Peak-Bubble for Junk Bonds, Says WeWork Bond Sale

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Wolf Richter wolfstreet.com, www.amazon.com/author/wolfrichter

When is it gonna pop?

The junk-bond market is still in total bubble bloom, simply ignoring the bloodletting in the Treasury market that pushed the 10-year yield to 3%, finally for the first time in over four years. But investors are lusting after higher yields, and companies are taking advantage of them while they still can, which makes sense, particularly if it’s a unicorn with long-term lease obligations out the wazoo, whose net loss – which doubled to nearly $1 billion – is bigger than its revenues.

A company like this needs a lot of cash to burn. After junk-rated Netflix’s lightning-fast “drive-by” bond sale of $1.9 billion on Monday, it’s now junk-rated WeWork’s turn with its own $500 million bond sale that may well be upsized by a large amount in face of ravenous investor demand.

WeWork essentially makes little ones out of big ones. It leases large office spaces on long terms, dolls them up in some creative way, and rents them out in small portions, down to the size of a desk, to companies or individuals needing a quick office setup for shorter periods of time. Many of its customers are themselves startups – on the time-honored circular principle of VC-funded startups feeding VC-funded startups.

The prospectus for the bond offering, obtained by Alphaville and the FT, points out that revenues jumped by 103% in 2017 from a year earlier, to $886 million, and that total expenses jumped 118% to $1.82 billion. Based on this well-established unicorn strategy, the net loss in 2017 jumped by 117% year-over-year to $933 million.

In other words, the more the company grows, the more it loses. But don’t even look at the losses. They don’t matter. It’s just other people’s money. The key metric to watch is something entirely different: “desks.”

WeWork claims that the number of desks has surged from 44,000 on December 1, 2015, to a whopping 251,000 on March 1, 2018. And there’s another metric: desk “occupancy,” which over the same period has increased from 76% in 2016 to 80%.

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So there is demand for desks at this price, just like there is demand for Ubers at their price, but these are not survivable prices. Investors have to subsidize them.

WeWork can nevertheless hold out for a little while. It still has about $2 billion in cash left over from the nearly $7 billion it raised from investors over the years. This includes the $4.4 billion that junk-rated SoftBank with its Vision Fund invested last August. That deal pushed WeWork’s “valuation” to $20 billion.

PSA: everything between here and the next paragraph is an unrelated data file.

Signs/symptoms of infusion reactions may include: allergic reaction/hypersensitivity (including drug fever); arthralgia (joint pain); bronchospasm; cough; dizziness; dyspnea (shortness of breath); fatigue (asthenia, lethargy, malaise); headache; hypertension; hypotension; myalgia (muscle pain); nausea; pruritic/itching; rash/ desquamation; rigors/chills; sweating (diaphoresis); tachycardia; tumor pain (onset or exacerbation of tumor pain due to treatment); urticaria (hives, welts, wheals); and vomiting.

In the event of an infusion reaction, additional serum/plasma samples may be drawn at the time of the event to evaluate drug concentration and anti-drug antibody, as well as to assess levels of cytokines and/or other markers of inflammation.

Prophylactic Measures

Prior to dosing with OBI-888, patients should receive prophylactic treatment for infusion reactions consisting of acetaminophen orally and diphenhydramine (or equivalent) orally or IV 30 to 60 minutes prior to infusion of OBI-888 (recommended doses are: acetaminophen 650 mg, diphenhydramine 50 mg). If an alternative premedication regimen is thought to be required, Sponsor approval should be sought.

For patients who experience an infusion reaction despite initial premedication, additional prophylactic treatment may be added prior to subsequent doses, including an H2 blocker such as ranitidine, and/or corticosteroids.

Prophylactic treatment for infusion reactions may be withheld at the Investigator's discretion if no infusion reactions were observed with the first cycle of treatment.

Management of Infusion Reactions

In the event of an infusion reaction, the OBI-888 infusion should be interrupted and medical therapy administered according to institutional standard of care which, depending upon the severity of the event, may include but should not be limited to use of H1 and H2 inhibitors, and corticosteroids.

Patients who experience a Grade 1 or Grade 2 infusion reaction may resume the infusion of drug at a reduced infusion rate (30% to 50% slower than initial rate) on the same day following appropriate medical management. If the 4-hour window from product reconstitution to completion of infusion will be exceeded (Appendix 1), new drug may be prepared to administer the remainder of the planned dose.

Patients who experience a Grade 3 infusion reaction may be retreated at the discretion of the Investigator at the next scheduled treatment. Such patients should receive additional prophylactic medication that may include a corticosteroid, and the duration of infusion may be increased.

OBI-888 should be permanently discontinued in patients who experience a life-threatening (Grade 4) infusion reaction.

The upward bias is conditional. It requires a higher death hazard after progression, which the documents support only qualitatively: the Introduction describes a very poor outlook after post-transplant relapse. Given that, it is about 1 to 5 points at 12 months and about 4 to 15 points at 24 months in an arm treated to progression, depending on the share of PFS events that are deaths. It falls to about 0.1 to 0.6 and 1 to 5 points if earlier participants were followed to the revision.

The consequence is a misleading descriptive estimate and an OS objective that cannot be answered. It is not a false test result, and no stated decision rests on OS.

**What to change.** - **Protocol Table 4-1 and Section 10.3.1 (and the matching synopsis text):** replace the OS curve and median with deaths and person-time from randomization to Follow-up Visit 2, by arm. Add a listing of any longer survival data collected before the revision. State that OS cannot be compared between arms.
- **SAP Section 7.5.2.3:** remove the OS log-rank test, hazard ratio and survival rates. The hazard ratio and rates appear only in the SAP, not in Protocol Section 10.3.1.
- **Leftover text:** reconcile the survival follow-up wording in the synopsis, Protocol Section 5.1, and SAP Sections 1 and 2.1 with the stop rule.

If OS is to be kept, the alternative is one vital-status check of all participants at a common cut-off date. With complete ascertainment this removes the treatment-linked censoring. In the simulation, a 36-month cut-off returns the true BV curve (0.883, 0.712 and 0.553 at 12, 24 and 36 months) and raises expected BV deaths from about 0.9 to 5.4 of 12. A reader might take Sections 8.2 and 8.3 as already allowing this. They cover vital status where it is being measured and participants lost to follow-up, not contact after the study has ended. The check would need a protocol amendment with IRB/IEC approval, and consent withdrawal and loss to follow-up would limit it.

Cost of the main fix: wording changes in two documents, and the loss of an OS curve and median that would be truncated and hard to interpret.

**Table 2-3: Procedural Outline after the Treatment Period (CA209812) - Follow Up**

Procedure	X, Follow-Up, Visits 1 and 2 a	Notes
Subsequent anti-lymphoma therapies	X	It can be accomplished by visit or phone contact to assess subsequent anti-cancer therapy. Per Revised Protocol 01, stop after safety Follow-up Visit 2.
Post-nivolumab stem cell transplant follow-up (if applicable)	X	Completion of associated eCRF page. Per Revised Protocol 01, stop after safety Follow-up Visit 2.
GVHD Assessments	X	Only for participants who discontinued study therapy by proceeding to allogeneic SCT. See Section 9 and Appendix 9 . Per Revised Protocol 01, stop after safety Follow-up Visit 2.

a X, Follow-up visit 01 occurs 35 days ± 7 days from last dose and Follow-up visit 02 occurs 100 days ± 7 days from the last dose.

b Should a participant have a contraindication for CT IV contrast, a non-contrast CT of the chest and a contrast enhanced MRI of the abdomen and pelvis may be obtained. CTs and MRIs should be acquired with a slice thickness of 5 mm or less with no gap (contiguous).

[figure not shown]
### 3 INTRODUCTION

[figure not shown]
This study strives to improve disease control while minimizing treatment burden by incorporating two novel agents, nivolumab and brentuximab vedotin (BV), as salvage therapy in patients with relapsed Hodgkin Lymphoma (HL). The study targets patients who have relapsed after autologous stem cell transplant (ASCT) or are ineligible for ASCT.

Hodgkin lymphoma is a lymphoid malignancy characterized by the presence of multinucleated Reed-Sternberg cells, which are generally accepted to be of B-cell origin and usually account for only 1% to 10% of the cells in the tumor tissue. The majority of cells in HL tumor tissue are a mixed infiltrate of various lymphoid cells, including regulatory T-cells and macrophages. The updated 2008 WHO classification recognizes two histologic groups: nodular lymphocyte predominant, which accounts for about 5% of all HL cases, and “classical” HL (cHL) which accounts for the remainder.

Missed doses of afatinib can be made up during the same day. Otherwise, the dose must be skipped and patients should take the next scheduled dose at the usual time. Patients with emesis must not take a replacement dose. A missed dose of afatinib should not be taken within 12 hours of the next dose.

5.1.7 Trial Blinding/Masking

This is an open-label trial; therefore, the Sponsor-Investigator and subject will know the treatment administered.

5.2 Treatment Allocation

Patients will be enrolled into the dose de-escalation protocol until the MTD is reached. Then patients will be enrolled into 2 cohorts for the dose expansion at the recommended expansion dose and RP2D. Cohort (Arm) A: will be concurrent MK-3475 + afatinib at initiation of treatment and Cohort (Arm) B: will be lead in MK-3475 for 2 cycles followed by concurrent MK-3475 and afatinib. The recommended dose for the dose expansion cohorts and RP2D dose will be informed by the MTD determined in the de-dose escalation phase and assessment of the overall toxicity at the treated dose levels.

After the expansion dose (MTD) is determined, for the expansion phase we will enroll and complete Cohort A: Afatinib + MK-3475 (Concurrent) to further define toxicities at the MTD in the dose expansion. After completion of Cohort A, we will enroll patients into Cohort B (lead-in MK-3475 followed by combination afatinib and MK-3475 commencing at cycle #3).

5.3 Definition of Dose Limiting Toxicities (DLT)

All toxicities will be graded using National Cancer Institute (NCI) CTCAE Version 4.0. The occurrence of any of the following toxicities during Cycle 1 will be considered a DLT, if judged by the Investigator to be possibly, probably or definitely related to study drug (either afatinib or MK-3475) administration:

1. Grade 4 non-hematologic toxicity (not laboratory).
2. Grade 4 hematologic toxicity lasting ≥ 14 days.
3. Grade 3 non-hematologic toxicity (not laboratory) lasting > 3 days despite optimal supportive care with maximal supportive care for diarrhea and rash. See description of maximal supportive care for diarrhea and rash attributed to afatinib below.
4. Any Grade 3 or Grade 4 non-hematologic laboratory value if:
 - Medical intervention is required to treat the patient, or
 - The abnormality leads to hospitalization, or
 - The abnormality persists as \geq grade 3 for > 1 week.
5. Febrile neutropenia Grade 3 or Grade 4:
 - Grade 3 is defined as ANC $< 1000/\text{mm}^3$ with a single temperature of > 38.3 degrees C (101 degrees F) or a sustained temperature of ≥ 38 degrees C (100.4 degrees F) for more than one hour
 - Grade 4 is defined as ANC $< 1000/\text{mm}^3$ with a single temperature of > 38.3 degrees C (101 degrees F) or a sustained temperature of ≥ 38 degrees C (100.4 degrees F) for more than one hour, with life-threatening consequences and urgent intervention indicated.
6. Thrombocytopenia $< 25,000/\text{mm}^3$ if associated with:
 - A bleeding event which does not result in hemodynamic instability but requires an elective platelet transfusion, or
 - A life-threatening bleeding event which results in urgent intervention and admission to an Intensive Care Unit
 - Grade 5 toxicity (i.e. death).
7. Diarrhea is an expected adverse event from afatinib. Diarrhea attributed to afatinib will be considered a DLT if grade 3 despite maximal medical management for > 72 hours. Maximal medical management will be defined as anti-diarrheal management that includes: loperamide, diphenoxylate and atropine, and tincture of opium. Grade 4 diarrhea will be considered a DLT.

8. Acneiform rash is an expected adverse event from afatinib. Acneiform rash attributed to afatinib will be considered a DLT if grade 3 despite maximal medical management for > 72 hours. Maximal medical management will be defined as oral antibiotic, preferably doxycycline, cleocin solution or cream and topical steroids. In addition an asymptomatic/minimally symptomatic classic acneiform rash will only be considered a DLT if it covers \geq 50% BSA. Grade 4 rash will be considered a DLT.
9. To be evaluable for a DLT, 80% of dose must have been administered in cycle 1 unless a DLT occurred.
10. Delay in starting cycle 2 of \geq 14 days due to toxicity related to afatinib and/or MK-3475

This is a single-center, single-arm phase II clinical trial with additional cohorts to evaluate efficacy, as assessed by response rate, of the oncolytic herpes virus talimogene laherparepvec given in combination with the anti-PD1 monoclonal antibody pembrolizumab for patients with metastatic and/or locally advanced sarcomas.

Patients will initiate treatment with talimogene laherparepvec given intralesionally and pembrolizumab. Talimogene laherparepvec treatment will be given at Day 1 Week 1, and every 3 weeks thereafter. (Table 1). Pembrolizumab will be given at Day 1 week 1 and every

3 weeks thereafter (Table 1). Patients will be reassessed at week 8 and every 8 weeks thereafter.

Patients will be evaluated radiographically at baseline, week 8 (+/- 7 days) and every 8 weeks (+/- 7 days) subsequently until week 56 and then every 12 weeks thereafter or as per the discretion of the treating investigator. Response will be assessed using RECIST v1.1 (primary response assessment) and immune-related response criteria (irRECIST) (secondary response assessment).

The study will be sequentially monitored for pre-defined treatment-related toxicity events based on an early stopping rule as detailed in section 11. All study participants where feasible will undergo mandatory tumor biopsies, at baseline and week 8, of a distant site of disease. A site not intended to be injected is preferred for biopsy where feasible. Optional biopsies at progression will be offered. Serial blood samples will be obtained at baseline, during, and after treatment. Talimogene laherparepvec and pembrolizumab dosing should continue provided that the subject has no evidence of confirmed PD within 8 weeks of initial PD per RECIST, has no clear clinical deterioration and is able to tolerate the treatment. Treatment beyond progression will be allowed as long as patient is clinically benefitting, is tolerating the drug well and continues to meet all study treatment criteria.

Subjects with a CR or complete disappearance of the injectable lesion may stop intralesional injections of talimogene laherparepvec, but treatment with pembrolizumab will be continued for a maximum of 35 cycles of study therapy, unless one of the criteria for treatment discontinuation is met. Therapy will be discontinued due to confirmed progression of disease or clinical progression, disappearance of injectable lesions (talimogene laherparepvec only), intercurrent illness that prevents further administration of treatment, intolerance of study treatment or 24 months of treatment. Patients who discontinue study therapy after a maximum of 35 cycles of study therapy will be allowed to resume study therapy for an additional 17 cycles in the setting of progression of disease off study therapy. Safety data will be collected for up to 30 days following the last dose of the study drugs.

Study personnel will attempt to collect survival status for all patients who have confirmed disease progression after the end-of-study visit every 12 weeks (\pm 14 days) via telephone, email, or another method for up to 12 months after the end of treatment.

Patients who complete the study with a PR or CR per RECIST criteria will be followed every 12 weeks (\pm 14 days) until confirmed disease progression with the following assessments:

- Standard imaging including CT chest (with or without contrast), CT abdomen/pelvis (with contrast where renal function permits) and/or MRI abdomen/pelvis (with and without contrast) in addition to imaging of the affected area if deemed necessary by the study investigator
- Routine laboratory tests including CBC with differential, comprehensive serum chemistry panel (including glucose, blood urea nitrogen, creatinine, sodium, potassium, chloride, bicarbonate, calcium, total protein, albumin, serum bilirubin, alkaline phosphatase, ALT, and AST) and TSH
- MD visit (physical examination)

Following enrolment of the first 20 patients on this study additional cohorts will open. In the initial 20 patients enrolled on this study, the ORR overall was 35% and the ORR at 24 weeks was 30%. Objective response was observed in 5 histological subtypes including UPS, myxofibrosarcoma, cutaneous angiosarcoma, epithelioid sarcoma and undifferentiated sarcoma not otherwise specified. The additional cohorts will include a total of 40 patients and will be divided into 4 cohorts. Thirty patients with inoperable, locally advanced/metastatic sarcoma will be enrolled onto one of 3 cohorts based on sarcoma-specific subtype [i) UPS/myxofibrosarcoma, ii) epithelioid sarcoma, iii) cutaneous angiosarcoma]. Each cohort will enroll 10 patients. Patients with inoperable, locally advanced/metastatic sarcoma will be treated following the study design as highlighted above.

So now it’s time to raise more cash. Among the investment banks recruited to make this work are J.P. Morgan, BofAML, Citi, Deutsche Bank, Goldman Sachs, HSBC, Morgan Stanley, UBS, and Wells Fargo. The talk is $500 million of seven-year unsecured notes at 7.75–8.00%. Strong investor demand could push the total amount of bonds sold much higher, much like Netflix had upped its bond sale on Monday from $1.5 billion to $1.9 billion.

The book for the WeWork bond deal will close on Wednesday, and pricing is also expected during that time, moved up from Thursday, a source told S&P Global’s LCD. S&P rates the bonds themselves four notches into junk (B+) and the company five notches into junk (B).

Fitch, which rates the bonds three notches into junk (BB-), pointed out that WeWork already has existing debt consisting of a $650 million revolving credit facility and $500 million letter of credit reimbursement facility.

WeWork also has $5 billion in lease payments due over the next five years, not including any additional leases it will sign during its global expansion drive:

  • 2018: $706 million
  • 2019: $984 million
  • 2020: $1.1 billion
  • 2021: $1.1 billion
  • 2022: $1.1 billion
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Another $13 billion in lease payments come due in the years after 2022, according to Bloomberg. That’s some real money that a money-losing company must somehow obtain.

These are 10-year or 20-year office leases. They’re a fixed expense that doesn’t decline when business drops off. As such, they pose a special risk: WeWork’s customers rent their space on much shorter terms, even month-to-month. When things get tough, they can just ride off into the sunset after their short-term leases expire, leaving WeWork to sit on expensive and vacant office space with stale craft brew on tap at the lounge.

Startup investors willingly take huge risks. They assume that most of their investments will fail. But they hope that a few mega-winners will make it all worthwhile. With these mega-winners, they hope for an upside that is measured in multiples, such as 10x or more.

Investors in junk bonds of such cash-burning unicorns take only slightly less risk than late-stage equity investors, but have zero upside. All they get is the yield for however long the company manages to pay the coupon, and if they’re lucky, they get their money back when the bonds mature. That’s the best-case scenario. There is no upside.

But these days, with the junk bond bubble still red-hot, a yield of 7.75% sounds like a great deal, no matter what the risks, the cash burn, and the losses, especially if the only metric that really counts – desks – has quintupled over the past two years.

Wow, that was fast and huge. This junk-bond market is in peak-bubble mode. Read… Junk-rated Netflix Borrows $1.9 Bn, Most Ever, in “Drive-By” Bond Issue, to Burn $3-$4 Bn in 2018, Debt Soars to $8.4 billion

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